Tuesday, July 29, 2008
The New York Times reports that because the US lacks a national database tracking artificial joints, the risk in the US that a patient will need a replacement procedure because of a flawed product or technique can be double the risk of countries with databases. Barry Meier writes,
Dr. Lawrence Dorr, a nationally known orthopedic surgeon in Los Angeles, realized last year that something was very wrong with some of his patients.
Months after routine hip replacements, patients who had expected to live without pain were in agony. “The pain was grabbing me around the back,” said Stephen Csengeri, who is 54, and a lawyer from Torrance, Calif.
Dr. Dorr found he had implanted the same metal hip socket in each patient. Several needed surgery again — a replacement for their replacement.
The doctor first told the device’s manufacturer, Zimmer Holdings, last year about his concerns but nothing happened. Then in April, Dr. Dorr, who was a highly paid consultant for Zimmer, sounded an alarm to colleagues in a professional association and soon heard back from doctors with similar experiences.
“I saw one of Zimmer’s engineers at a meeting, and I told her that you should pull this cup because you are crippling patients,” Dr. Dorr said.
Last week, Zimmer announced it was suspending sales of the device, known as the Durom cup, until it trained doctors how best to implant it. The company said a “low” percentage of the 13,000 patients who got the socket would need replacements, but some doctors fear the number could reach into the hundreds.
If those patients lived in other countries where artificial joints were tracked by national databases — including Australia, Britain, Norway and Sweden — many might have been spared that risk. And Zimmer might have suspended sales of the cup months ago.
But the United States lacks such a national database, called a joint registry, that tracks how patients with artificial hips and knees fare. The risk in the United States that a patient will need a replacement procedure because of a flawed product or technique can be double the risk of countries with databases, according to Dr. Henrik Malchau of Massachusetts General Hospital.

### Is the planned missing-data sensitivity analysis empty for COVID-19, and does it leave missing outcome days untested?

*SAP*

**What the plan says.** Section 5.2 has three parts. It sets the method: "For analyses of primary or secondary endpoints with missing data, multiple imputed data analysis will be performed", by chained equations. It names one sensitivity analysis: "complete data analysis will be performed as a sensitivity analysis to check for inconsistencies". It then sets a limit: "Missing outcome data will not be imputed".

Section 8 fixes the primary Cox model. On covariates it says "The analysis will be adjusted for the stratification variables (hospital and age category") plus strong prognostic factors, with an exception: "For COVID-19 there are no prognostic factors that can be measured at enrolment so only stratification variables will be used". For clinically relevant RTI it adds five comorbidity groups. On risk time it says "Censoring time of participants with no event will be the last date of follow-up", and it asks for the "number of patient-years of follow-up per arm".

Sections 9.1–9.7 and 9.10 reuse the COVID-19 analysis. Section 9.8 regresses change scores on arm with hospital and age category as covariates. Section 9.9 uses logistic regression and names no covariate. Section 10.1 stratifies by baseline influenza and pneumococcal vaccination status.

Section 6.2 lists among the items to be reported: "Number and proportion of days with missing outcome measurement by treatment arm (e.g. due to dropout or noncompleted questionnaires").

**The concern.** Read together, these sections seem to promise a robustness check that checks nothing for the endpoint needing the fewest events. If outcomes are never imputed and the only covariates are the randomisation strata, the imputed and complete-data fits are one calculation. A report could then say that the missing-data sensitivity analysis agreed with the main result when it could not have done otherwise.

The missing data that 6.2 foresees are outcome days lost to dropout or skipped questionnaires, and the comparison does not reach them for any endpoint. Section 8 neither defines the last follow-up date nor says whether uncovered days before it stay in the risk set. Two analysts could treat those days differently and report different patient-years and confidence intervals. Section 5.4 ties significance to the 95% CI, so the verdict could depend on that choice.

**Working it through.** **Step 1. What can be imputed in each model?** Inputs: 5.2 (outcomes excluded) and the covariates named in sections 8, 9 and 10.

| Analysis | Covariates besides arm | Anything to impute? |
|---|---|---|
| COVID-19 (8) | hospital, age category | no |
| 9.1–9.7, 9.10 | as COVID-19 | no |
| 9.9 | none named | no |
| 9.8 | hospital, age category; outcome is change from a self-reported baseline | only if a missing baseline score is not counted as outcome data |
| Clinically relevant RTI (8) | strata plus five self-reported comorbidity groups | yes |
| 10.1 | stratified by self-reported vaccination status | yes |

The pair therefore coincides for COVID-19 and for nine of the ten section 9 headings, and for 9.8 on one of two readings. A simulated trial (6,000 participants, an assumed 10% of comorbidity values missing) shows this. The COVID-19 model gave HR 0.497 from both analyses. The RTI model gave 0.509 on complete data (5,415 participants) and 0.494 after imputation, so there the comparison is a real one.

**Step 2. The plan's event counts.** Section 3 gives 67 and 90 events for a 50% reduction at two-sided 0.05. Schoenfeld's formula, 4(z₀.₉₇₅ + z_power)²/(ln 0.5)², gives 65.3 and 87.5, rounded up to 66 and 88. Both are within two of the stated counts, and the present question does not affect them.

Experts say that the United States wastes billions of dollars annually on medical treatments which may not work. But the financial and human consequences are also large when evidence exists but is not collected.
The toll of early device replacement is magnified here because of the sheer number of procedures that take place in the United States. Nearly one million hips and knees were used last year, about half of the world’s total.
“We are No. 1 both as a provider and user of implants,” said Dr. John J. Callaghan, a professor of orthopedics at the University of Iowa. “We should be the leader in the follow-up of them.”
The Food and Drug Administration is charged with monitoring devices like artificial joints. But that system is often overwhelmed by the vast number of products it monitors and because doctors often do not report problems.
Medicare, which pays for about half the hip and knee implants in this country, rebuffed a proposal two years ago from a medical group to support a joint database. It said it was not the agency’s job to gather such data — despite the considerable savings in taxpayer dollars that might come from reducing the number of do-over surgeries.
The use of joint registries has proven beneficial abroad. In Australia, regulators use such data to force manufacturers to justify why poorly performing hips or knees should remain available, and products have been withdrawn as a result. In Sweden several years ago, surgeons alerted by their national registry stopped using a badly flawed hip long before their American counterparts did. A few medical organizations here, like Kaiser Permanente, operate their own registries to good effect and the Hospital for Special Surgery in New York has recently set up a registry.
But for more than a decade, efforts to set up an open national registry in this country have failed. One witness to those events has been Dr. Malchau, who worked for a decade at the Swedish registry. He and other registry advocates have heard all the reasons a registry cannot work here — busy doctors hate paperwork, plaintiffs’ lawyers would mine a database to find cases, general hospitals would be unfairly compared with specialty ones, to name a few.
Drowned out by those complaints is what registries do for patients. “It has been very frustrating,” Dr. Malchau said.